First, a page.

NEW YORK – Wall Street was set for an upbeat start on Monday, with investors enthusiastic that President-elect Obama's plan to launch the largest infrastructure-spending package since the 1950s will help boost the crippled economy.
Obama announced over the weekend plans for the largest U.S. public works spending program since the creation of the interstate highway system a half-century ago. That could bolster the economy by putting thousands of people to work building schools and other construction projects.
Investors also appeared more comfortable that the government is closer to legislation that would dole out billions to America's three biggest automakers within a week. Congress is expected to pass a $15 billion bailout for Ford Motor Co., General Motors Corp., and Chrysler as soon as Tuesday.
Major U.S. stock indexes fell last week after a number of negative reports seemed to indicate the recession is showing no signs of weakening. However, as the week progressed, the market appeared to be taking the bad news in stride — even Friday's Labor Department report that showed the nation lost more than a half a million jobs last month. The report raised hopes that the government would take more steps to stimulate the economy.
Ahead of the opening bell, Dow Jones industrial average futures rose 196, or 2.23 percent, to 8,808. Standard & Poor's 500 index futures rose 21.20, or 2.43 percent, to 893.60; and Nasdaq 100 futures added 24.75, or 2.10 percent, to 1,202.75.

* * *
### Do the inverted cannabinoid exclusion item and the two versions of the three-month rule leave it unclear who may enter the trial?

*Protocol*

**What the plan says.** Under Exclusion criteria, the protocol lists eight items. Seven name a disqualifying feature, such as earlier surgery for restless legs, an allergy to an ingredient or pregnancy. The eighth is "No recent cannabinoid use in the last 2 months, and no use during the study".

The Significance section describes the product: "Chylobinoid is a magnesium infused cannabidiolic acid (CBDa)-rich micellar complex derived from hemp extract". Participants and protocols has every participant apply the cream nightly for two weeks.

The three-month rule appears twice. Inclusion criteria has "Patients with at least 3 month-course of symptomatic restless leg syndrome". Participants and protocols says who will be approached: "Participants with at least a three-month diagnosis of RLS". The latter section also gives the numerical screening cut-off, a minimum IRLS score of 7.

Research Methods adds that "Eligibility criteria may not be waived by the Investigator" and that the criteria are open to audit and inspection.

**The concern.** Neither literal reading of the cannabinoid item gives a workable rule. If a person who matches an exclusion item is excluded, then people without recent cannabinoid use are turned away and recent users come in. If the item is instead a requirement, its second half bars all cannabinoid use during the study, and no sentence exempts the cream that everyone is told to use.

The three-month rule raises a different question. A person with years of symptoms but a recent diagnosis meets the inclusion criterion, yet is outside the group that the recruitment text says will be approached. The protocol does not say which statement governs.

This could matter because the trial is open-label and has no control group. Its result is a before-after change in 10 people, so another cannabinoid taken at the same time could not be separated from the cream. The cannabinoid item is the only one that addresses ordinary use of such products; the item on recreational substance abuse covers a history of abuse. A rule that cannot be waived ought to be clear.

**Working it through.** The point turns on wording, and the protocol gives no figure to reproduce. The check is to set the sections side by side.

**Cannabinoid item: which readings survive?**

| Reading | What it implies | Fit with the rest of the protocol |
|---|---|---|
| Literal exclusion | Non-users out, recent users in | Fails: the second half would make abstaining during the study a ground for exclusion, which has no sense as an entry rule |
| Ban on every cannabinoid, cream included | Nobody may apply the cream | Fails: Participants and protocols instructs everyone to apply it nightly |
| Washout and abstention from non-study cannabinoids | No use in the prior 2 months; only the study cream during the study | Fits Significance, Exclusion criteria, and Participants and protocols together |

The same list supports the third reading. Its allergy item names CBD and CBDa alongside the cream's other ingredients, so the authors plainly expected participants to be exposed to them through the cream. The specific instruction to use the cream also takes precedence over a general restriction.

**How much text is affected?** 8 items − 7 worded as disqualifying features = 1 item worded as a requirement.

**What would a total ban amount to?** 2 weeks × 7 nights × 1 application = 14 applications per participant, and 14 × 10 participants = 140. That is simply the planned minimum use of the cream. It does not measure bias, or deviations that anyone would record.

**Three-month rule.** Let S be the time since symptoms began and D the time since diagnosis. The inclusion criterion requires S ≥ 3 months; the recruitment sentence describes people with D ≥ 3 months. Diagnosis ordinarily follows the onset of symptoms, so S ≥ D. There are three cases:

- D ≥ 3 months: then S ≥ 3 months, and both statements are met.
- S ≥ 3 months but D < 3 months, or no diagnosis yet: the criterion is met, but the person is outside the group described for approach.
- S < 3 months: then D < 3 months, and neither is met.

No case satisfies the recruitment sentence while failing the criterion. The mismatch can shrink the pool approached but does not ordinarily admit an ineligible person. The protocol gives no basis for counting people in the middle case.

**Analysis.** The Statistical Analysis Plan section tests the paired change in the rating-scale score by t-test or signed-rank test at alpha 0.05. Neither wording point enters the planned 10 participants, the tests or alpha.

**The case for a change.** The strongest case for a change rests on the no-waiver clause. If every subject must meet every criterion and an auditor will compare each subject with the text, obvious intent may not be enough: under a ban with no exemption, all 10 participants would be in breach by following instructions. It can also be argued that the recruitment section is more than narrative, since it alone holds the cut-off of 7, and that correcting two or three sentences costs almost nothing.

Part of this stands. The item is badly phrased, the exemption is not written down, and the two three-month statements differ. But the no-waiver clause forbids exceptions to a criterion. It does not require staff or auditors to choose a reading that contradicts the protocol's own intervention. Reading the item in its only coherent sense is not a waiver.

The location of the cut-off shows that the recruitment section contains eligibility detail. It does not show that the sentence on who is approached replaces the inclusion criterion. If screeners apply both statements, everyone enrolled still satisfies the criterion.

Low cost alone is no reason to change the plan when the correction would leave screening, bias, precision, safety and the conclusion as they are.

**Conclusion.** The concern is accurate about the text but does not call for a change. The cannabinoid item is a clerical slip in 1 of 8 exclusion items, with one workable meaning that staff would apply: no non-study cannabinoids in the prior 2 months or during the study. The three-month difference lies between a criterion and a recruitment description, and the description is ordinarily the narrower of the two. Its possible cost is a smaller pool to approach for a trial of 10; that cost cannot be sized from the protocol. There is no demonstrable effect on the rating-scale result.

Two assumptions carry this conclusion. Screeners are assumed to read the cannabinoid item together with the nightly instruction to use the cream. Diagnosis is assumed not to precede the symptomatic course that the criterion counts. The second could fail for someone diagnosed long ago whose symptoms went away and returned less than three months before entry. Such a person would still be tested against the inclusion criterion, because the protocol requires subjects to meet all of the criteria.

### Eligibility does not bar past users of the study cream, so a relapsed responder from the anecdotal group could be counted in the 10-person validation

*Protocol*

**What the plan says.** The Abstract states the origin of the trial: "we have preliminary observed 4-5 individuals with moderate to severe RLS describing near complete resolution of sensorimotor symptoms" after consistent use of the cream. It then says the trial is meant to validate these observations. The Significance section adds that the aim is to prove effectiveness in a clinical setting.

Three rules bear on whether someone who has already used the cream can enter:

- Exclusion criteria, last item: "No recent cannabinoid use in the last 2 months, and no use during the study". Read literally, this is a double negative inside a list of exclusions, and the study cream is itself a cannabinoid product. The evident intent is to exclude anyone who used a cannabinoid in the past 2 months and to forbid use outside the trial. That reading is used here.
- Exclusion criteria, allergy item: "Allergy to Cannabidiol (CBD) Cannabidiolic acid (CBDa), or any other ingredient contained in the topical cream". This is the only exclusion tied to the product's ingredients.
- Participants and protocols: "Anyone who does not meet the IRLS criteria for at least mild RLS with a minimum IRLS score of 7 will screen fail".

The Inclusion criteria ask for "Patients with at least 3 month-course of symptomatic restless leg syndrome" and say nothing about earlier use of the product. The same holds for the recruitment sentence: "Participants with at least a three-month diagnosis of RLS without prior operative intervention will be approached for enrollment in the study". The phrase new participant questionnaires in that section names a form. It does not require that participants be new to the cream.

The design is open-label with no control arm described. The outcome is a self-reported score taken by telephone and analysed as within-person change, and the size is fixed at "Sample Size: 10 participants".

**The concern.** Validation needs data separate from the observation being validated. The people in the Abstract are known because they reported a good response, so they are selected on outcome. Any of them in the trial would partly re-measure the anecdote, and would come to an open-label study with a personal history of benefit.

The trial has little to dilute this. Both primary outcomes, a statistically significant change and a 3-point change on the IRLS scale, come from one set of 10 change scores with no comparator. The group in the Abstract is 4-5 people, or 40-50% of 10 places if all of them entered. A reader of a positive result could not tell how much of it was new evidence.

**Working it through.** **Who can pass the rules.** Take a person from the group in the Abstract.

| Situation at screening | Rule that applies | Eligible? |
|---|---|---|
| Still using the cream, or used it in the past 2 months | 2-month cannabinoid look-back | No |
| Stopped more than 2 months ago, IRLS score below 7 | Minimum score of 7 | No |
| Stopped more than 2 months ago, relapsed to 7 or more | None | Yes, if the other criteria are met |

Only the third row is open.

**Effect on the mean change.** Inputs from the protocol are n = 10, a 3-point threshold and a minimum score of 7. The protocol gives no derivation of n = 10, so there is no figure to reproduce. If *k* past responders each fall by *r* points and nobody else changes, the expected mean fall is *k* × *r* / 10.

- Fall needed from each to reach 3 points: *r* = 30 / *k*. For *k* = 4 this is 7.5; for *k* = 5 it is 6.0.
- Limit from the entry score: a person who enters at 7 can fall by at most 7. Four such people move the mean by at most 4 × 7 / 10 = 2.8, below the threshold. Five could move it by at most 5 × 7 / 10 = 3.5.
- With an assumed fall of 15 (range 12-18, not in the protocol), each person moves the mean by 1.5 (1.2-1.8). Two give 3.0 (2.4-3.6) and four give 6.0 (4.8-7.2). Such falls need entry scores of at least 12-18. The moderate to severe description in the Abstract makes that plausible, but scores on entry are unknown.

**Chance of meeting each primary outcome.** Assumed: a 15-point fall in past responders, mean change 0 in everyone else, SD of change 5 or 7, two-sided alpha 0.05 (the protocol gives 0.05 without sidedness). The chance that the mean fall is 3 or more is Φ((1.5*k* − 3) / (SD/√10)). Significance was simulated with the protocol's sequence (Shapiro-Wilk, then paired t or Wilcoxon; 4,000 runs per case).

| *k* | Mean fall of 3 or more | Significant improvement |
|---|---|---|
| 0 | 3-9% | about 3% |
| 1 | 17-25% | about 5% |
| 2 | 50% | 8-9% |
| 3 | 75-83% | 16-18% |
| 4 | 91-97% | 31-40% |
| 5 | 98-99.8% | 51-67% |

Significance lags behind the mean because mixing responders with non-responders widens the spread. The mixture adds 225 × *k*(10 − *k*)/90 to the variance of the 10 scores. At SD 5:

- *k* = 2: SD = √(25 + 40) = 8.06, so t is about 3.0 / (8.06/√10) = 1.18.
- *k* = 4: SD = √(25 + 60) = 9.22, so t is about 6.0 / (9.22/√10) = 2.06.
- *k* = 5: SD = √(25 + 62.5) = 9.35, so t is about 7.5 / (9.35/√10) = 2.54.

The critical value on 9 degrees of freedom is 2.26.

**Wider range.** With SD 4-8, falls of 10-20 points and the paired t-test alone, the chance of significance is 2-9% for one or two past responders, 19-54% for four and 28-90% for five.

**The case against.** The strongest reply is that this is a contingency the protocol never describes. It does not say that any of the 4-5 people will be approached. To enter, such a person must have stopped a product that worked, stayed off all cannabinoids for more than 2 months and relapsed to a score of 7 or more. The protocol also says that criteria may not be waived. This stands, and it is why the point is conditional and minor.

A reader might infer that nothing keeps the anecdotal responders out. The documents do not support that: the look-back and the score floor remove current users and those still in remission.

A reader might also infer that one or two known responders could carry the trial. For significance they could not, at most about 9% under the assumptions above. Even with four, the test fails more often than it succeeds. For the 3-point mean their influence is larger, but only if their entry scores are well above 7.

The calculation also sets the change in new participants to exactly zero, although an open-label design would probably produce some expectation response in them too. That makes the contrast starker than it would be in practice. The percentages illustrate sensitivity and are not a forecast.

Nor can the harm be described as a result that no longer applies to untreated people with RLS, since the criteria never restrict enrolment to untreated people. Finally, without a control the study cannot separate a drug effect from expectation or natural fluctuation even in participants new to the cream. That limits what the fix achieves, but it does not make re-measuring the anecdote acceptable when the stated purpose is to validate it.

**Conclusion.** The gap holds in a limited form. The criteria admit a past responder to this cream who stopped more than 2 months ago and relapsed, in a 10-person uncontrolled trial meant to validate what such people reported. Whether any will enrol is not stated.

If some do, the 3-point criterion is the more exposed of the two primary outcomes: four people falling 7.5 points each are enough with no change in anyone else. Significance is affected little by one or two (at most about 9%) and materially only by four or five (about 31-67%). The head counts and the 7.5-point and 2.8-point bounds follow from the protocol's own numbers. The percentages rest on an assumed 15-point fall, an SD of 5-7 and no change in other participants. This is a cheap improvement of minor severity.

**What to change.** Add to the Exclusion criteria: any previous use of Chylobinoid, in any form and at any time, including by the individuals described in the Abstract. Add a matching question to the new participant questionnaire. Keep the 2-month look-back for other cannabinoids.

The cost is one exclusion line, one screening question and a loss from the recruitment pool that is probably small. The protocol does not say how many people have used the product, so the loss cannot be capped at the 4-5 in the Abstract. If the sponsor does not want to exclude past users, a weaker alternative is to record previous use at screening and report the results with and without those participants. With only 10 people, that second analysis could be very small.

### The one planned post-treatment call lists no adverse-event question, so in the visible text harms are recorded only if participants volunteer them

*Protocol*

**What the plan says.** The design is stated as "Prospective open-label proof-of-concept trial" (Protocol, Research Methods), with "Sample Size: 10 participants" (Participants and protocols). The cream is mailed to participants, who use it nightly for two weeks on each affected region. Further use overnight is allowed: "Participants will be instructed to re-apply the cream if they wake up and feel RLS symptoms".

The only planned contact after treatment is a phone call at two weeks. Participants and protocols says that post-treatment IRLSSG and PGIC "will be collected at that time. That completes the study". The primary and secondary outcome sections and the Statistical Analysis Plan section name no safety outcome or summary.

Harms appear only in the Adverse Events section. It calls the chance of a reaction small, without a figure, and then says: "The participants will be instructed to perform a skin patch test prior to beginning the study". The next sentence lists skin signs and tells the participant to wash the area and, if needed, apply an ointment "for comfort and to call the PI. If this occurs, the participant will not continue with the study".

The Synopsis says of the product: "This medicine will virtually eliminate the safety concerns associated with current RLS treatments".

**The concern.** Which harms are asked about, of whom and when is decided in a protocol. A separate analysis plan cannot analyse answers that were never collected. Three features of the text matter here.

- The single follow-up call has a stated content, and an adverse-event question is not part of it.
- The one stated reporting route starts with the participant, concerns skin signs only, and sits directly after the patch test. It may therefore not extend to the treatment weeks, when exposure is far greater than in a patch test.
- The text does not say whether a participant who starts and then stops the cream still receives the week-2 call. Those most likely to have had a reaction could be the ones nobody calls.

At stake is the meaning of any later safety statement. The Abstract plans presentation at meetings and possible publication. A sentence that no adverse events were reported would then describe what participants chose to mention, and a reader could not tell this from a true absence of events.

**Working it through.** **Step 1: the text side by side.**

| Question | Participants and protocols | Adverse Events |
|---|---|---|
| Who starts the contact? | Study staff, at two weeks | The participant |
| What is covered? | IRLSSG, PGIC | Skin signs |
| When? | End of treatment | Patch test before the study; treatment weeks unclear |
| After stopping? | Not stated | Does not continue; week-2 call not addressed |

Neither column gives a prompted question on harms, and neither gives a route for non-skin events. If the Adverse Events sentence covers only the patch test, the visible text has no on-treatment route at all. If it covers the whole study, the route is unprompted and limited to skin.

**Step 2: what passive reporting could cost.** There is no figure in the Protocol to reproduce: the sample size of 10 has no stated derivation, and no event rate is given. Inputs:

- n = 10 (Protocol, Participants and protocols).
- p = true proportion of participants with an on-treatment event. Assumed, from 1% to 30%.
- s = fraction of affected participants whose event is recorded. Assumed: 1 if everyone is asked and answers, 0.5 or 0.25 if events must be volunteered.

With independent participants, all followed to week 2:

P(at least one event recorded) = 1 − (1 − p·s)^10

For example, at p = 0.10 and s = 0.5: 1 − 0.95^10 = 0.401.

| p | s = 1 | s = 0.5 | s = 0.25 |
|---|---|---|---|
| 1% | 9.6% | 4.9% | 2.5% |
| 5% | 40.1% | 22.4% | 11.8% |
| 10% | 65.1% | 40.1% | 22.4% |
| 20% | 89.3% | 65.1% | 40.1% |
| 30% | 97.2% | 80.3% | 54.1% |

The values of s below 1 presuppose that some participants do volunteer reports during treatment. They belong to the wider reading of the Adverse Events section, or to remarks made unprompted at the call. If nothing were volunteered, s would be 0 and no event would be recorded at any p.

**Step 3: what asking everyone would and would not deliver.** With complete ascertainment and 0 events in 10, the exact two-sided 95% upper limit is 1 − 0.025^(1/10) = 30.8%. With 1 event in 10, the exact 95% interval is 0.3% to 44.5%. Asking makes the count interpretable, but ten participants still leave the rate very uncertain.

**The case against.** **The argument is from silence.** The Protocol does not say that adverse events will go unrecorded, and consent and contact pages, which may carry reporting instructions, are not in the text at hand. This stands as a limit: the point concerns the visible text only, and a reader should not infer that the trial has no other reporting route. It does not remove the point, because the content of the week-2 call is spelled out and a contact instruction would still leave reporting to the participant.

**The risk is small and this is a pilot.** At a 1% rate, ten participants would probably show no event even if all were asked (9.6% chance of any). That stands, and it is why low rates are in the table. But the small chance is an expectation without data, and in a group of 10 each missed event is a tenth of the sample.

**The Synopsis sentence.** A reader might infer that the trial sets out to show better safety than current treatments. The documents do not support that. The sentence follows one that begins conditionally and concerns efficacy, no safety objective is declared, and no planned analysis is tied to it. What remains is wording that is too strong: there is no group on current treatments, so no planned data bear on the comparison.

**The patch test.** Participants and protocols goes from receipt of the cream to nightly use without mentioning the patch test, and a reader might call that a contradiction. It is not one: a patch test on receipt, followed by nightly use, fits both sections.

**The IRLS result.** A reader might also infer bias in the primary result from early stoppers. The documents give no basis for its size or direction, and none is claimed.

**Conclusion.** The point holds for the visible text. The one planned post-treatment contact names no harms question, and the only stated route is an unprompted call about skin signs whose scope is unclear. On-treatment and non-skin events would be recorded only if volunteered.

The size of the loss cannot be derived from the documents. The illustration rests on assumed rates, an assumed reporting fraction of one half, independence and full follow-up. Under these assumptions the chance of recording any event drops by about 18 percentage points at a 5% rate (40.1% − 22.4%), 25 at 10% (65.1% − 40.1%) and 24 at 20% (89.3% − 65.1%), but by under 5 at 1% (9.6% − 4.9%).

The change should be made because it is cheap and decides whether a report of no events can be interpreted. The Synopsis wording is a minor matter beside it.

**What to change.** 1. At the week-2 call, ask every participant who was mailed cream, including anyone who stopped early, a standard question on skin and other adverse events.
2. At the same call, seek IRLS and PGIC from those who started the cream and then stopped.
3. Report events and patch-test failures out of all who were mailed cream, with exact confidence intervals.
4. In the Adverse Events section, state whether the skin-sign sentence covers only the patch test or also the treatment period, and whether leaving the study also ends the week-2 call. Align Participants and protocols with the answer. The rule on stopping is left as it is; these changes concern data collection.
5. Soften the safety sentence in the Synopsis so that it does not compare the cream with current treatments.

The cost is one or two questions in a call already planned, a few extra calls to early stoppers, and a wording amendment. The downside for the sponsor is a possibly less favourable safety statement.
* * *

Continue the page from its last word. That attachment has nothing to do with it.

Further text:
Stocks rallied globally as investors took heart from signs the world's largest economies are redoubling efforts to revive growth. In China, government officials this week are meeting to discuss possible new steps to expand the $586 billion stimulus that is already in place.
Hong Kong's Hang Seng index vaulted 8.7 percent to its highest close in seven weeks, while Japan's Nikkei 225 average 5.2 percent. Major European bourses also surged, with Britain's FTSE-100 climbing 5 percent, Germany's DAX up 6.3 percent, and France's CAC-40 adding 6.4 percent.
In other corporate news, Tribune Co. might be heading toward bankruptcy. The owner of the Los Angeles Times and Chicago Tribune, other newspapers and the Chicago Cubs and Wrigley Field, has hired financial advisers ahead of a possible filing for bankruptcy court protection, according to reports on Sunday. The Chicago Tribune reported that its parent hired investment bank Lazard Ltd. and law firm Sidley Austin as it considers its financial options.
Oil prices bounced off four-year lows after OPEC's president suggested the group could surprise investors with a large production cut later this month. Light, sweet crude rose $1.71 to $42.52 a barrel in electronic trading on the New York Mercantile Exchange.
Bond prices fell as stocks futures moved higher, with yields continuing to move above record lows. The yield on the benchmark 10-year Treasury note, which moves opposite its price, jumped to 2.78 percent from 2.70 percent late Friday. The yield on the three-month T-bill, considered one of the safest investments, was unchanged from late Friday at 0.01 percent.
The dollar was mixed against other major currencies, while gold prices fell.